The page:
The easiest type of hydroponics system for beginners is using the flood and drain technique also known as ebb and flow. For less than $200 you can build one that gives you 9 square feet of growing space and will fit on an old table or desktop. Of course, if you need to go up for your allowable space, you most certainly could construct a tiered setup with lumber that is either new or re-purposed. You could also use this system without any fish by simply replacing them in the reservoir with nutrient solution, making it a regular hydro system.

Fresh, organic food grown year around is affordable. You can do it anywhere.
A flood and drain system mimics what happens in a bog next to a body of water. The fish waste is filtered by the rocks, soil and plants and returns to the body of water cleaned for the fish to inhabit. This inexpensive system the guy in the video shows you how to build uses the very same principles found in nature. The grow beds on the table are actually a biological filter that become a breeding ground for beneficial bacteria that converts the ammonia in the fish waste to nitrogen that your veggies and herbs love. Once the grow beds drain, the cycle starts over.

Here you have an affordable set of plans to grow organic food that is using very green techniques and providing you with a very sustainable way of growing fresh produce year around indoors.

The flood and drain or ebb and flow aquaponics system built in this video emulates what happens in nature. We feed the fish in the totes below the desk. The fish produce ammonia that gets pumped up to the totes on the desktop. These desktop totes hold the plants and thus are appropriately called the grow bed. The hydroton and plants in the grow bed act as a biological filter and breeding ground for beneficial bacteria. The bacteria converts the ammonia to nitrates and the plants chow down. Clean fresh water returns to the fish and restarts the cycle. This creates a green and sustainable way to grow food.

Now before you add fish to your water reservoir or plants to your new grow beds, you need to get the cycle going for them. They won’t do well without a good amount of nutrition ready and waiting for them. This next video explains how to do this using the very same aquaponics setup. Below this vid you’ll find a full list of tools and materials you need to construct a new indoor gardening system just like this one. Sans the desk I’m afraid. You’ll have to improvise there. Hit garage sales and flea markets, do a little junk picking. It shouldn’t be that hard to find something that will work for next to nothing, if not totally free.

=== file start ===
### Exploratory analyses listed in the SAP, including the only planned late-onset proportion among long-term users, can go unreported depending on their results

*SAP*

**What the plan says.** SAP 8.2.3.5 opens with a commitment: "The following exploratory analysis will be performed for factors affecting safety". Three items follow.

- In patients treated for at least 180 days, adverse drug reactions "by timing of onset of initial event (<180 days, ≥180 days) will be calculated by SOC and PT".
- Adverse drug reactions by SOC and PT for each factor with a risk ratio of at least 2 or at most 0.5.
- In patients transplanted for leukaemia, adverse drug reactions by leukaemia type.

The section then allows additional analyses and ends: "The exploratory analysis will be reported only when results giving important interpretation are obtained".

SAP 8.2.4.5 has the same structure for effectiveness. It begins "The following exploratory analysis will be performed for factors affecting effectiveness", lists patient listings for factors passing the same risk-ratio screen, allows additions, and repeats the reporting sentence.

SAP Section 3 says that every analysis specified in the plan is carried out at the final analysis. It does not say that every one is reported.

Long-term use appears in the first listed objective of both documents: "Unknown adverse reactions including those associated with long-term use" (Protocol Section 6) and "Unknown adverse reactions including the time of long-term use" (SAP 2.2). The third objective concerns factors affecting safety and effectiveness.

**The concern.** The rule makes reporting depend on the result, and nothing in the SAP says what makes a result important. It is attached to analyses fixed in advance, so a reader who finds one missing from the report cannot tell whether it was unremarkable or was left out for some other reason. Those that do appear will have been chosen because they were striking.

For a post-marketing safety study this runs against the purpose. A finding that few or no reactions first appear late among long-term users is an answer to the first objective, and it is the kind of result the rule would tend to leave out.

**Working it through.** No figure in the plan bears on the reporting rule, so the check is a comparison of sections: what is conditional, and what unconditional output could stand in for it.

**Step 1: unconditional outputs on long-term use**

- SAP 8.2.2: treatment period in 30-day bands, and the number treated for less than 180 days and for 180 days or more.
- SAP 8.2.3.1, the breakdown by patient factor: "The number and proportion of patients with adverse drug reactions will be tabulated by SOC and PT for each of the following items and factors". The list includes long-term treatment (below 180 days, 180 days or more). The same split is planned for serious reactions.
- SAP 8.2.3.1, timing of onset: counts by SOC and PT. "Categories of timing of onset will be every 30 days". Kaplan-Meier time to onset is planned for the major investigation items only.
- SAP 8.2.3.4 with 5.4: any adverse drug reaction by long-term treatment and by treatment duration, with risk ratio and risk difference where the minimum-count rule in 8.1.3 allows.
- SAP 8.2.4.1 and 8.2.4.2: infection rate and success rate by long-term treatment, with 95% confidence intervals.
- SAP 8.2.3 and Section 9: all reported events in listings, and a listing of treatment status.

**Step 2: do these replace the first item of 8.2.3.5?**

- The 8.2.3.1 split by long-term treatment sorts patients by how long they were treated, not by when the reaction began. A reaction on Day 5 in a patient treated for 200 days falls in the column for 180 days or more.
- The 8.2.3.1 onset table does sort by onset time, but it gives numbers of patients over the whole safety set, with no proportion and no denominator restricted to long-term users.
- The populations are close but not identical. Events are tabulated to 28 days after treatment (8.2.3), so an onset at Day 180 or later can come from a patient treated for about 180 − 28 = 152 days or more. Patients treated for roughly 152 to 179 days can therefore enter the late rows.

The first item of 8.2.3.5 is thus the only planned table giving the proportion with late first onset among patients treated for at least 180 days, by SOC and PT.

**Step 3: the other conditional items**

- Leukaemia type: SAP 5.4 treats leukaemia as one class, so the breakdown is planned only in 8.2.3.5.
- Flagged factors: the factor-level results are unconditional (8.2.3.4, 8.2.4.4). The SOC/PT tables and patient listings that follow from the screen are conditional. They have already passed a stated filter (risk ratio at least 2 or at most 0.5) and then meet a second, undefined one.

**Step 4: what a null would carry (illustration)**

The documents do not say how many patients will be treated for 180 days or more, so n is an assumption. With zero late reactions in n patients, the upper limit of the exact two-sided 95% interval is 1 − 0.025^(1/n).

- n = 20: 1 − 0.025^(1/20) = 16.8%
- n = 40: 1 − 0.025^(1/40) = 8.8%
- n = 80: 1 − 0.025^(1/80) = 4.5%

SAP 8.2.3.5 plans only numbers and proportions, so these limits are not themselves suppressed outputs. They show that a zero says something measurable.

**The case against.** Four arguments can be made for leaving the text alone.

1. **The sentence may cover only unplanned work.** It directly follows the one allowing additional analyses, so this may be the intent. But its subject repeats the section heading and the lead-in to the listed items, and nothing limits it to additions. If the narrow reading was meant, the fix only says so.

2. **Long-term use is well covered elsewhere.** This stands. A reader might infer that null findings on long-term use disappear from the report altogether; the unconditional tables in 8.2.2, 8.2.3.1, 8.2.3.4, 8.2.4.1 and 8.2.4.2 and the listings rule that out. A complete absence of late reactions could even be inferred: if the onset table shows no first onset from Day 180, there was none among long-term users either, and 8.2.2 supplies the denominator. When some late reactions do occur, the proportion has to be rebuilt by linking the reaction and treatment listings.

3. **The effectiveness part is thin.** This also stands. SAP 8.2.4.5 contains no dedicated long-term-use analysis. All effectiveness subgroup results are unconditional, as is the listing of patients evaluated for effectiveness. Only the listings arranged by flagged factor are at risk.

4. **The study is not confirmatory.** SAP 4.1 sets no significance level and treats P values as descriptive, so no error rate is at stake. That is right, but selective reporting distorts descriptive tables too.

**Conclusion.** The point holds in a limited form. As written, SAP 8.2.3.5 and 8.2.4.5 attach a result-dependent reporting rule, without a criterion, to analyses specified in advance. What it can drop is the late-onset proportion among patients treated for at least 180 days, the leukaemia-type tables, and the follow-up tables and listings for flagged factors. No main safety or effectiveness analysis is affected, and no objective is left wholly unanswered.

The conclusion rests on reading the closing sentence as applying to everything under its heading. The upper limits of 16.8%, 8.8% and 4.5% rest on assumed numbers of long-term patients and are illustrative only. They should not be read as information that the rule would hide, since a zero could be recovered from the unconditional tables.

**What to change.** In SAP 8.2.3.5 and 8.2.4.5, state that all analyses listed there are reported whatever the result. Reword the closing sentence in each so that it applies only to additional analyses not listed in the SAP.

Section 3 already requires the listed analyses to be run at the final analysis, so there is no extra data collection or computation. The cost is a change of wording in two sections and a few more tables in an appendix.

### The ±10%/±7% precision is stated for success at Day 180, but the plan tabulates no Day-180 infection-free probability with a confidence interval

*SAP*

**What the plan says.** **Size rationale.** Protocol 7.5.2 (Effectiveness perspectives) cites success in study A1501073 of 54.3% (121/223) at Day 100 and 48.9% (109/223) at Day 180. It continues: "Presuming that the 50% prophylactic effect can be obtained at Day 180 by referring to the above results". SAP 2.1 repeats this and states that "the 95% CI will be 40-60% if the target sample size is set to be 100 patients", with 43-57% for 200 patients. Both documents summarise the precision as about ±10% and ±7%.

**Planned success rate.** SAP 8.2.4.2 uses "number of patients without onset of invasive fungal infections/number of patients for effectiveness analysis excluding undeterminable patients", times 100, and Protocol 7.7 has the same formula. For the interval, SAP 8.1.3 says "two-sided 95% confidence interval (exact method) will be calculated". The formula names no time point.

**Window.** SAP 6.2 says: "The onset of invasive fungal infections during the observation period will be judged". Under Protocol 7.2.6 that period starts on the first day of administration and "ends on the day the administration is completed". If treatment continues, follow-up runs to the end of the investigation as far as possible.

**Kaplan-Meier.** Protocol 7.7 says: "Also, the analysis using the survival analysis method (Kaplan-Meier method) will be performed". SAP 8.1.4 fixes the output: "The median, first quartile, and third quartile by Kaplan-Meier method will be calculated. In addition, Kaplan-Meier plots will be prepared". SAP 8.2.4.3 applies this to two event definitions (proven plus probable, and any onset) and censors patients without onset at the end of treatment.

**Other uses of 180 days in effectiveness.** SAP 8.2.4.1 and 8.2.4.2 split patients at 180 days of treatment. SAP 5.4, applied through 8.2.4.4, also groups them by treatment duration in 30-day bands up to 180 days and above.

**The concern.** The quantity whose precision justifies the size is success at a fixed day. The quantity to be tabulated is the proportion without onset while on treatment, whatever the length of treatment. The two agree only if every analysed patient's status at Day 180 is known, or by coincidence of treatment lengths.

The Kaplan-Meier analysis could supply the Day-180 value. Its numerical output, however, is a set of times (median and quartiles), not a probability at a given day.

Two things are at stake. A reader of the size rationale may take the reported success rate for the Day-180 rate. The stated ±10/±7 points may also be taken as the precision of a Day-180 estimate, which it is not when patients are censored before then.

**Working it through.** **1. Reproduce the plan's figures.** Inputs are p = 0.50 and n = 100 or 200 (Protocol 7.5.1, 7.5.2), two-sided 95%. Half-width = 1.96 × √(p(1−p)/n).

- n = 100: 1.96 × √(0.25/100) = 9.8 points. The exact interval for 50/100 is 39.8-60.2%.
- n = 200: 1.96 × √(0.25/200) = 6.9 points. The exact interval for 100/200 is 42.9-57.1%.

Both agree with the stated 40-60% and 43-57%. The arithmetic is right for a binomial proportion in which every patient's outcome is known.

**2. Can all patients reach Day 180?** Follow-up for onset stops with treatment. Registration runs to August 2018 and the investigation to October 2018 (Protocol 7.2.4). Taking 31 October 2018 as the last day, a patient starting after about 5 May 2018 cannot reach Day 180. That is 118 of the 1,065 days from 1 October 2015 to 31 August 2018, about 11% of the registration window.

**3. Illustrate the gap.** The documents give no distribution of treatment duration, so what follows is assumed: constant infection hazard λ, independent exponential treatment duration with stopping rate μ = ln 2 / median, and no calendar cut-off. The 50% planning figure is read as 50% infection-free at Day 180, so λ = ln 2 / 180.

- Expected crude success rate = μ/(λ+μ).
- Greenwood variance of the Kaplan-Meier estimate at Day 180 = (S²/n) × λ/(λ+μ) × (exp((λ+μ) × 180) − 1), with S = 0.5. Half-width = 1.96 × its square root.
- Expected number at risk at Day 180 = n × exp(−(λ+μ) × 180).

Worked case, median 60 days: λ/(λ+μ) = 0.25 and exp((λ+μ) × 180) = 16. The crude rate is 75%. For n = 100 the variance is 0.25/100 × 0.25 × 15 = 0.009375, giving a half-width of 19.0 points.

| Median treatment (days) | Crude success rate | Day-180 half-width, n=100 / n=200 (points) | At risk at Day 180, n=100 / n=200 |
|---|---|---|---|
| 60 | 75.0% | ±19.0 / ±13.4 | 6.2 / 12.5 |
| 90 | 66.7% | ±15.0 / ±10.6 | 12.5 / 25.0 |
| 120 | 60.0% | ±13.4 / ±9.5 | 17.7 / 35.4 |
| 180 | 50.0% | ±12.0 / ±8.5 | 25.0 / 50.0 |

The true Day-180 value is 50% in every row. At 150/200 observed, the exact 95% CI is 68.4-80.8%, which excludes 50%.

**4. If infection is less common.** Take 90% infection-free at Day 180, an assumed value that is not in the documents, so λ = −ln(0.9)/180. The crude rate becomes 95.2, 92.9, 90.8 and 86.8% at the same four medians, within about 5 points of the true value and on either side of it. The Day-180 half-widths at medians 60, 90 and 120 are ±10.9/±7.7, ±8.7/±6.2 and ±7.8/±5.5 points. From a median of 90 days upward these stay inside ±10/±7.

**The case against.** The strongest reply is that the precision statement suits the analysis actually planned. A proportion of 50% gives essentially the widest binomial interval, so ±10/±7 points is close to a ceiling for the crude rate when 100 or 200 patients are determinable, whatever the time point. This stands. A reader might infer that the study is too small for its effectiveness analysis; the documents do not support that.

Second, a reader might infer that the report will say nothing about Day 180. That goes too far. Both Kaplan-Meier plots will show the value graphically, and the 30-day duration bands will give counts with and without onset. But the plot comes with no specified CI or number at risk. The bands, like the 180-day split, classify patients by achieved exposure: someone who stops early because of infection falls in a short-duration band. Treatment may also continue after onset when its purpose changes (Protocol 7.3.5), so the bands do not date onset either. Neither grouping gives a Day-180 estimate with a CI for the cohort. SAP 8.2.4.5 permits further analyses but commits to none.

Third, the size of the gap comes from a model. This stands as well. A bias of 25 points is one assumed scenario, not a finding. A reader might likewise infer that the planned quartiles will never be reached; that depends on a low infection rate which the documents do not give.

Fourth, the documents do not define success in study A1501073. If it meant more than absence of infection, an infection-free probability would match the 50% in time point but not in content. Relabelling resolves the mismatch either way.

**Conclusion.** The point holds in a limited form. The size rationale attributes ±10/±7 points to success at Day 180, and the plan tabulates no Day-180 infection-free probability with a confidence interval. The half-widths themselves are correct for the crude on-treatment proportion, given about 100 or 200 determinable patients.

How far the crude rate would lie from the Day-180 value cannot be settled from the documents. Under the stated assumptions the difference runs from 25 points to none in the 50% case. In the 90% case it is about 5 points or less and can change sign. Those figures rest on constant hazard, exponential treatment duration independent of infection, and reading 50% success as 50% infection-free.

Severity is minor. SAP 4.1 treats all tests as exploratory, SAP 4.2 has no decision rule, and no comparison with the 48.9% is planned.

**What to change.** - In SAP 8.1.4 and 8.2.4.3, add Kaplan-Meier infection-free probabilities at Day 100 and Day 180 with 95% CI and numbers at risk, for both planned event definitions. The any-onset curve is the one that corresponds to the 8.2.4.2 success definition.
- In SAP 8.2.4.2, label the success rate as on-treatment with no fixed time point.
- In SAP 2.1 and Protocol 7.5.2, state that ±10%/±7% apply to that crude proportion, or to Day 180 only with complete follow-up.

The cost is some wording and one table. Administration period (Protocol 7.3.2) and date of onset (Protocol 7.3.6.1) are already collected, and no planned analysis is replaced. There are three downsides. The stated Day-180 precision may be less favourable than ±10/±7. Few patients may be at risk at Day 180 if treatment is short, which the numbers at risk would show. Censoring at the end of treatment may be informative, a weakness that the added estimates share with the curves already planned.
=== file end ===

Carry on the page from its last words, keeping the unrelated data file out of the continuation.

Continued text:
Everything he used here came from Ikea, Home Depot and eBay. If you end up buying the items he got from eBay at a regular store, it will obviously raise the total cost a bit. Still it will no doubt be a nicely affordable sum.

Tools:

  • Drill
  • 1 ½ inch hole saw
  • Assorted drill bits
  • Miter saw

Supplies:

  • 2 totes 8 to 12 inch deep (Ikea $16 each)
  • 6 ½ inch bulkheads (eBay $1 each)
  • 2 ¾ inch PVC threaded pipe (Home Depot $6 each)
  • 2 inch ABS pipe 3 feet long (Home Depot $7)
  • 2 120 liter totes (Home Depot $13 each)
  • ½ inch tubing 10 feet (Home Depot $4)
  • ½ inch clear tubing 10 feet (Home Depot $9)
  • ½ inch threaded ball valve (Home Depot $5)
  • 2 ½ inch threaded to pressure fit connector (Home Depot $1)
  • ½ inch reducer (Home Depot $1)
  • 1400 liter per hour submersible pump (ebay $6)
  • ½ inch pressure fit T-joint connector (Home Depot $1)
  • 2 x 50 liters of Hydroton (Hydroponics supply $36 each)

Robert’s Total Cost? ….. $183.00

Tammy Clayton

Content crafter and Senior Editor at Garden Culture Magazine
Tammy has been immersed in the world of plants and growing since her first job as an assistant weeder at the tender age of 8. Heavily influenced by a former life as a landscape designer and nursery owner, she swears good looking plants follow her home. (Some feel she's got a perennial obsession, others say the problem is tomato plants.)

If you don't find her at the desk - check the gardens. When not writing and weeding, she enjoys a good book, painting junk furniture, and blending the harvest of heirloom tomatoes and chiles into salsas.